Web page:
For Kincaid, writing is the only way in which she can make sense of her past and understand it. If she did not process her brother’s death, she would be so imprisoned by it that she could actually say she would die with him – thus repeating the past. Similarly, in order to break free from her mother’s grasp she would have to write about her. One of the most significant events in the relationship between the powerful and powerless – Kincaid’s mother and Kincaid herself – had been the burning of Kincaid’s books. This event gave life to the writer Kincaid was to become. She would not let her mother control her life’s course and, consequently, she needs to rewrite the past in her present life, so that she can bring back what was once deprived of her:
but it would not be strange if I spent the rest of my life trying to bring those books back to my life by writing them again and again until they were perfect, unscathed by fire of any kind. for a very long time I had the perfect reader for what I would write and place in the unscathed books; the source of the books has not died, it only comes alive again and again in different forms and other segments (198).
Kincaid is not trying to deny or forget this past, rather she draws strength from it and claims control of the way the past affects her. It is crucial in the daughters’ struggle for independence that they reconnect with the motherland. Because of the strong link between mother and mother’s land, Kincaid’s mother plays a significant role in Kincaid’s quest for a home. Kincaid can only succeed in constructing her autonomous identity after she has reunited with her ancestral past and her place of origin. In this section I will show how Kincaid try to unite with her motherland and how it contributes to her struggle for independence. In My Brother, one explanation could lie in the causes which bring Kincaid back to Antigua. Kincaid’s return does not come from her own initiative, she returns because her brother is dying. These circumstances are not favorable for a reconnection with the motherland. One of the reasons Kincaid had left Antigua was that she associated her motherland with death. Now she would return only to confirm her fears. When she visits her brother in the hospital she realizes that “people with his own complexion did not care whether he or other people like him lived or died” (Kincaid, 50). Rather than connecting again with her motherland Antigua, Kincaid repeats on several occasions her wish to return to her home in America: “What am I doing here, I want to go home. I missed my children and my husband. I missed the life I had come to know”(Kincaid, 23). Kincaid does not have a sense of belonging to Antigua. She has been away for so long that she no longer speaks the kind of English as her family and cannot easily understand them. Despite this disconnectedness that Kincaid continues to experience, there is still something that draws her to the motherland and to her family. She still calls Antigua ‘home’. Even though she describes how content she is about her new life in America, she cannot help returning time and again to help her family in Antigua. In America, after speaking with her mother on the phone she confesses:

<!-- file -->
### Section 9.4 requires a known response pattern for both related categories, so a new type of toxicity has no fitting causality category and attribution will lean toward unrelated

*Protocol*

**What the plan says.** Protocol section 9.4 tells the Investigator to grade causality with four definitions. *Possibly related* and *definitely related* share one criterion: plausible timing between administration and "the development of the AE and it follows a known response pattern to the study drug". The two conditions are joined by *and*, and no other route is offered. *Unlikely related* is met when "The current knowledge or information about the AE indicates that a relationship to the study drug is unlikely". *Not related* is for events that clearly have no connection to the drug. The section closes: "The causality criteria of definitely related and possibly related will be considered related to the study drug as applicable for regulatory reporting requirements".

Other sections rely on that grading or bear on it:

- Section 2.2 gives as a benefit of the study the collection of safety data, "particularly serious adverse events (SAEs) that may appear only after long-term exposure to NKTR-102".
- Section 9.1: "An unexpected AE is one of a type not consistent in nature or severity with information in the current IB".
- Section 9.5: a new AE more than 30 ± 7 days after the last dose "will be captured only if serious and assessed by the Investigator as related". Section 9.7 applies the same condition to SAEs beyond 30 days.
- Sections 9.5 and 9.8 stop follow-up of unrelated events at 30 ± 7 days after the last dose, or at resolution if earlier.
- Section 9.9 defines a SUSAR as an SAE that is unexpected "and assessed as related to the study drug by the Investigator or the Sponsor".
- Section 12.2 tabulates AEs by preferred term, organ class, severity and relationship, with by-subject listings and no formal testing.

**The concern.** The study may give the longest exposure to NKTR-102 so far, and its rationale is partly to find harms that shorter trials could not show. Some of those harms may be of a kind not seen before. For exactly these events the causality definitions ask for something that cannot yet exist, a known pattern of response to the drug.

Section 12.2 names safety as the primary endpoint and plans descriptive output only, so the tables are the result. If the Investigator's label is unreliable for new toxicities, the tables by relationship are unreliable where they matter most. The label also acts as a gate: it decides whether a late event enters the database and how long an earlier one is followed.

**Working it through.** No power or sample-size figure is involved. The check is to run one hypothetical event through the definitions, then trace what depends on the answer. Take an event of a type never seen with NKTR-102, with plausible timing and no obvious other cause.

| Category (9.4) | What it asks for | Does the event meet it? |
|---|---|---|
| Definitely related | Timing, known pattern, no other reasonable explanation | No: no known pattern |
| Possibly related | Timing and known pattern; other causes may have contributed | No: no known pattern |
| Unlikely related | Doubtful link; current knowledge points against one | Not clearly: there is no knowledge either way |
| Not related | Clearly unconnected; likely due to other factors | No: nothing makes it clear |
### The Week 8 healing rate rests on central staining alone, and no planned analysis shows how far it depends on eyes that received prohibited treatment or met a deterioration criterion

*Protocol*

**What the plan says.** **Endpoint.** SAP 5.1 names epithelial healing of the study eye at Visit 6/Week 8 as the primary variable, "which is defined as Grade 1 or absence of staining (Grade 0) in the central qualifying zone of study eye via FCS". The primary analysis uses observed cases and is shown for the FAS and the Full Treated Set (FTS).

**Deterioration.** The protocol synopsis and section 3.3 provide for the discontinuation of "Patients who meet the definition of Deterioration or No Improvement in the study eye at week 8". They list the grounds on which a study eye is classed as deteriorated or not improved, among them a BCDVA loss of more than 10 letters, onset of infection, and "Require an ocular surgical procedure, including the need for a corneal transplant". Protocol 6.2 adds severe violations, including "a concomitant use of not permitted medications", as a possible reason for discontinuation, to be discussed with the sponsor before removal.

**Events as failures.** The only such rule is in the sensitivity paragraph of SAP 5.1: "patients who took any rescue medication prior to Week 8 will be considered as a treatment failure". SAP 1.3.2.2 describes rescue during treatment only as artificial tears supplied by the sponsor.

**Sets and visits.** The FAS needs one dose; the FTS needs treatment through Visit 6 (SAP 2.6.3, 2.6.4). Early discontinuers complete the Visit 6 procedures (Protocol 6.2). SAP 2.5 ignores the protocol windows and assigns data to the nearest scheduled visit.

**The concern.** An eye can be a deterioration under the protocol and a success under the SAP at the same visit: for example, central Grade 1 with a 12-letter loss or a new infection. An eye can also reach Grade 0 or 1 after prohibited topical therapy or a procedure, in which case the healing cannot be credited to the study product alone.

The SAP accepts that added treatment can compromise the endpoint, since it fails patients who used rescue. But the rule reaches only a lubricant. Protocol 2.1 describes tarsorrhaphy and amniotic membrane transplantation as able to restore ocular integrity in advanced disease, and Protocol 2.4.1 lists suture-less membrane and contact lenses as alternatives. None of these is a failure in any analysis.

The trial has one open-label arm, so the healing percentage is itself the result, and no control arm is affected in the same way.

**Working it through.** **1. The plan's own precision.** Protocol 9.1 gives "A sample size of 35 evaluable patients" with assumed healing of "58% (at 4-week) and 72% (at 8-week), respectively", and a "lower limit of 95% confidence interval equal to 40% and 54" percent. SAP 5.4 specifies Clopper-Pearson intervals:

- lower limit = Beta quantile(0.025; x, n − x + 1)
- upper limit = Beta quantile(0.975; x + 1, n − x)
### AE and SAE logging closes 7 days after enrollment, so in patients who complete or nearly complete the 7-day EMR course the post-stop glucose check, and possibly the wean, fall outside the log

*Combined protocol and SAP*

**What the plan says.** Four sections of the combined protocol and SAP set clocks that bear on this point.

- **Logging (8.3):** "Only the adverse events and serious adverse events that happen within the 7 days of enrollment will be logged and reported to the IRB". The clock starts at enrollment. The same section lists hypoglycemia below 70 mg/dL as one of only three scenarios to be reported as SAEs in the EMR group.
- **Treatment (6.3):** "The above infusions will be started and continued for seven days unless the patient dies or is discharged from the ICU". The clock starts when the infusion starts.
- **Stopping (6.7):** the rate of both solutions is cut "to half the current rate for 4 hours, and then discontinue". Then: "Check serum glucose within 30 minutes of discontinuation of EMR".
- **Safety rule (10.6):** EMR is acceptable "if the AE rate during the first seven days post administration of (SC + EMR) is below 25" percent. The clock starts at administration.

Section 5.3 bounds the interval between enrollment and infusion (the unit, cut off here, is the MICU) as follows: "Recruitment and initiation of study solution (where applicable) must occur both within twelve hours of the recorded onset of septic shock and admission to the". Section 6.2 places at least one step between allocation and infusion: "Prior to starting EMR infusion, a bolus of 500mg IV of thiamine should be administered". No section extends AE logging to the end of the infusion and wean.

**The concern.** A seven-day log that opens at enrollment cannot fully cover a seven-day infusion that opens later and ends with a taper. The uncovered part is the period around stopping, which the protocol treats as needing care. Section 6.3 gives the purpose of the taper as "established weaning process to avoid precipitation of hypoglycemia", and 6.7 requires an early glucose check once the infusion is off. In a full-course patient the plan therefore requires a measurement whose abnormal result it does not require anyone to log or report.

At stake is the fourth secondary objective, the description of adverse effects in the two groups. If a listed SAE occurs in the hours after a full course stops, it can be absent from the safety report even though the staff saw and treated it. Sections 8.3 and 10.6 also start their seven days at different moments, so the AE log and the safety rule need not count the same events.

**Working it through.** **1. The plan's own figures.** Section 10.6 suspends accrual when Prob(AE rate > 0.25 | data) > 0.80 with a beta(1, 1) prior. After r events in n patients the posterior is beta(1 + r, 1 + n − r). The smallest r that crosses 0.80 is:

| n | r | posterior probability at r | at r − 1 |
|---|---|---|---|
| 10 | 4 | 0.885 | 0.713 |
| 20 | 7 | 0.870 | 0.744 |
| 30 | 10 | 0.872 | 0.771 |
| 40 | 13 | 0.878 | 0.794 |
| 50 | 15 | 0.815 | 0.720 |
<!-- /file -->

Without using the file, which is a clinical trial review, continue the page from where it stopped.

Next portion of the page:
I missed the warm sun and I missed my brother, being with him, being in the presence of his suffering and the feeling that somewhere in it was the possibility of redemption of some kind, though what form it could take I did not know and did not care, only that redemption of some kind would be possible and that we would all emerge from it better in some way and would love each other more (50).
The word “redemption” suggests the importance of Kincaid’s motherland and family in her struggle for independence. It shows that Kincaid does long to be reunited with her past and the people she comes from— and she connects them with the idea of freedom. Her feelings towards her family are very ambiguous, and remain as such even as the novel ends. Even though Kincaid implies that she wishes to reunite with her family and thus also with her motherland, she is unable to do it. She is unable to clarify her feelings which are divided into two opposite directions. Kincaid says about her family: “they mean everything to me and they mean nothing, and even so, I do not really know what I mean when I say this” (Kincaid, 194). Thus Kincaid is not able to reach the closure in the end of the novel.
In addition to writing and getting back to motherland, Kincaid also her memory her struggle for independence. Through a profound understanding of her relationship with the past Kincaid is able to rewrite the past and find freedom in her present live. The difficulties she faces demonstrate the difficulty of constructing her identity in relation to her mother.
Alexander, S. A. J. (2001). Mother Imagery in the Novels of Afro-Caribbean Women. Columbia and London: University of Missouri Press, Print.
Brooks, K. D. (2008). The Black Maternal: Heterogeneity and Resistance in Literary Representations of Black Mothers in 20th Century African American and Afro-Caribbean Women’s Fiction. Chapel: University of North Carolina.
Kincaid, J. (1997). My Brother. Farrar, Straus and Giroux: New York, Print.
Kisteva, J. (1982). Powers of Horror: An Essay on Abjection. New York: Columbia University Press.
McAfee, N. & Kristeva J. (2004). My Brother. New York and London: Routledge, Print.
Nihira, M. A. Understanding Pregnancy Discomforts - Symptoms. Retrived from, 28 October 2010, http://www.webmd.com/baby/understanding-pregnancy-discomforts-symptoms.
- There are currently no refbacks.
If you have already registered in Journal A and plan to submit article(s) to Journal B, please click the CATEGORIES, or JOURNALS A-Z on the right side of the "HOME".
We only use three mailboxes as follows to deal with issues about paper acceptance, payment and submission of electronic versions of our journals to databases: email@example.com; firstname.lastname@example.org; email@example.com
Copyright © 2010 Canadian Academy of Oriental and Occidental Culture
Address: 730, 77e AV, Laval, Quebec, H7V 4A8, Canada
Telephone: 1-514-558 6138
E-mail: firstname.lastname@example.org; email@example.com; firstname.lastname@example.org